BM85: ESU supports VVS in its call for a Students at Risk programme in Flanders

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The Universal Declaration of Human Rights will celebrate its 75th anniversary this year. The impact of this landmark declaration cannot be overstated: great advances have marked the human rights landscape in recent decades. At the same time, it is clear that nothing has been definitively acquired – quite the contrary. Promoting human rights remains complex. 

As the European Students’ Union has expressed, human rights and democracy are not like riding a bike, which you only need to learn once. They are like learning a language: you have to keep practising it. If you don’t, you will forget how to do it. Much like learning a language, there is a wide spectrum of ability and there’s always some improvement to be made or something new to be learned, even when you think you have already mastered it.

The fundamental principles of academic freedom and the right to education are facing escalating threats globally, as a result of a growing atmosphere of instability and conflict. In many regions, institutions of higher learning find themselves ensnared in the crossfire of armed conflicts, compromising the safety and freedom of educators and students alike. Universities are becoming battlegrounds, disrupting education and denying students their right to learn, to grow, and to develop into responsible citizens. Students and their representatives are targeted for expressing dissent, leading to a chilling effect on free expression and open inquiry. This not only undermines the pursuit of knowledge but also threatens the foundations of democracy.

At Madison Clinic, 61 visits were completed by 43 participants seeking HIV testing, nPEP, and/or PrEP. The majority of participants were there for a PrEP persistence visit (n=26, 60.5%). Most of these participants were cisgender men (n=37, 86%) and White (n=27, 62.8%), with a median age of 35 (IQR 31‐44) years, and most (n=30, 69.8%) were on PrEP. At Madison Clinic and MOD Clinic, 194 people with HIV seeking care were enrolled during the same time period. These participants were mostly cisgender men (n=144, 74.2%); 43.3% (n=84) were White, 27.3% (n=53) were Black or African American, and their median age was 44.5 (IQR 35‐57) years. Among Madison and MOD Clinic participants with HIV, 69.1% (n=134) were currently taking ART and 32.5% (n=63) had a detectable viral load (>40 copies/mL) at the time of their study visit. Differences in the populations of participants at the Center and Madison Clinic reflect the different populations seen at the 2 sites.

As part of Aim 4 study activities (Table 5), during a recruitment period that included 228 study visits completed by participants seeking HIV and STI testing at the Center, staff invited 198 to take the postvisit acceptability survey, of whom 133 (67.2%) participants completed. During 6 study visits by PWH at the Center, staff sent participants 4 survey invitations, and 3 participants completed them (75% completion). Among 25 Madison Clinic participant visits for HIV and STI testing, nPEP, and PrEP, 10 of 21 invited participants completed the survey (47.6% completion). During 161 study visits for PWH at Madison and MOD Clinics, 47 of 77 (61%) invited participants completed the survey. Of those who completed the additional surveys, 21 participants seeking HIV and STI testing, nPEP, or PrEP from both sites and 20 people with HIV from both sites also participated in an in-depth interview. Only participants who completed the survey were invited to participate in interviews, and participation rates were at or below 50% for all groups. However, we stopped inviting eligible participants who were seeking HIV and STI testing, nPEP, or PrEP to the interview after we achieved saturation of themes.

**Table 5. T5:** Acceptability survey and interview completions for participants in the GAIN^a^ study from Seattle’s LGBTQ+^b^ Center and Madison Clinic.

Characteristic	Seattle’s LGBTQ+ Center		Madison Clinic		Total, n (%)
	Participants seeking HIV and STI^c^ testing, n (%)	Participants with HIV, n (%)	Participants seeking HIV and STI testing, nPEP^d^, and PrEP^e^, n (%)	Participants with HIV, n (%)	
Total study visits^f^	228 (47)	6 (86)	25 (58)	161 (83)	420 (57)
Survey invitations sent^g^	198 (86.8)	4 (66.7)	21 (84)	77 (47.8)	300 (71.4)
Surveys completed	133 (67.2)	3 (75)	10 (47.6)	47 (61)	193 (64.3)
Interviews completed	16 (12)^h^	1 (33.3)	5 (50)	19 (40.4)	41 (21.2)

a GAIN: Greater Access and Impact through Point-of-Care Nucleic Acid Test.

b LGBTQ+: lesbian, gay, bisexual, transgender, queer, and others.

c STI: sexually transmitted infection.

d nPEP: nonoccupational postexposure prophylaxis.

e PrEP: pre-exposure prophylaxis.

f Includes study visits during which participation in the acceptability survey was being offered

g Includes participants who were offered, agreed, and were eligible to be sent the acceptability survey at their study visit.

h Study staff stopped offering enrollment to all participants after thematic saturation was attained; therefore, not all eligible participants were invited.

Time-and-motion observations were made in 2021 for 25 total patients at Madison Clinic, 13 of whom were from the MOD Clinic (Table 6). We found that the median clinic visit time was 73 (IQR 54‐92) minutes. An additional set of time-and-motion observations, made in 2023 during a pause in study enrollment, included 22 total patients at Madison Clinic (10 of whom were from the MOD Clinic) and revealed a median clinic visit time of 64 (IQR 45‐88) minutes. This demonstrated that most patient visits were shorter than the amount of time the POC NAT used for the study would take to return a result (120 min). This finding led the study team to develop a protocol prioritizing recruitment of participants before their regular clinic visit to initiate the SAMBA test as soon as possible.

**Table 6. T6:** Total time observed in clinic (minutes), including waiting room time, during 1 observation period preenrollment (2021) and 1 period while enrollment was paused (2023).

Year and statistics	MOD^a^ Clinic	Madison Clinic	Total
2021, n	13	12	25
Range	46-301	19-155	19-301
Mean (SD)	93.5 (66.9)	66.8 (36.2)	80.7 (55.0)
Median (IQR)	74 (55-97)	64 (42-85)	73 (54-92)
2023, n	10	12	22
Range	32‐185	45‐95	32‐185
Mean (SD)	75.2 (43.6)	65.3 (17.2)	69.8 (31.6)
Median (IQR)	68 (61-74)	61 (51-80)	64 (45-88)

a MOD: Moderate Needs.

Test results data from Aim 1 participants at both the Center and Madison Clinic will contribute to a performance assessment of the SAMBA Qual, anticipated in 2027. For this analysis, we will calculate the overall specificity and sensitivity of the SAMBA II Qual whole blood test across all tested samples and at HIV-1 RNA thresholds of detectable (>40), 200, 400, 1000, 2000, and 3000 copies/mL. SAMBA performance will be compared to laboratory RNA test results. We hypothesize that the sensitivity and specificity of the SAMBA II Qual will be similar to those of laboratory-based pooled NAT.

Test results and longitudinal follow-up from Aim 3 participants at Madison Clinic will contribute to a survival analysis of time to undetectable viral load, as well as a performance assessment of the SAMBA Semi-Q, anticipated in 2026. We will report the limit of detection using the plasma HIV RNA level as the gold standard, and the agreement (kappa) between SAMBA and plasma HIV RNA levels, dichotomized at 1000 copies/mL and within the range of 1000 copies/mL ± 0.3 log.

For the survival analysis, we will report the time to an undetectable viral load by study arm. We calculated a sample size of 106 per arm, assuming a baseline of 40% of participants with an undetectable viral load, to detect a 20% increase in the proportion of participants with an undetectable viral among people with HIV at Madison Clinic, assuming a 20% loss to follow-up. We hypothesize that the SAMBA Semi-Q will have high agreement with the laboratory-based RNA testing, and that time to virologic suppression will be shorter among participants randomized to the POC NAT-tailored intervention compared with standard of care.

Armed government forces entering the campuses of higher education institutions to disrupt peaceful protests and arrest students and their representatives for the expression of their thoughts can never be justified. In the famous words of Henri Poincaré: “Thought must never submit, neither to a dogma, nor to a party, nor to a passion, nor to an interest, nor to a preconceived idea, nor to whatever it may be, save to the facts themselves, because, for thought, submission would mean ceasing to be.” 

With a view to next years’ elections, it has become clear that Flanders needs to become a home not only for scholars, but also for students facing harassment, expulsion, persecution and imprisonment in their home countries. The European Students’ Union supports VVS in its calls upon government and higher education stakeholders to come together to create a Students At Risk programme, analogous to the Scholars At Risk programme, the Flanders section of which was officially created on the 10th of December 2021, International Human Rights Day. 

Flanders is one of the richest regions in the world, in a country with a long history of accepting individuals persecuted for their ideas. With the leading European Union institutions located in our midst, we not only have the possibility to support leading activists to excel in their studies, their commitment to democratic values, and the building of networks, but the moral obligation to do so.

Proposers: VVS



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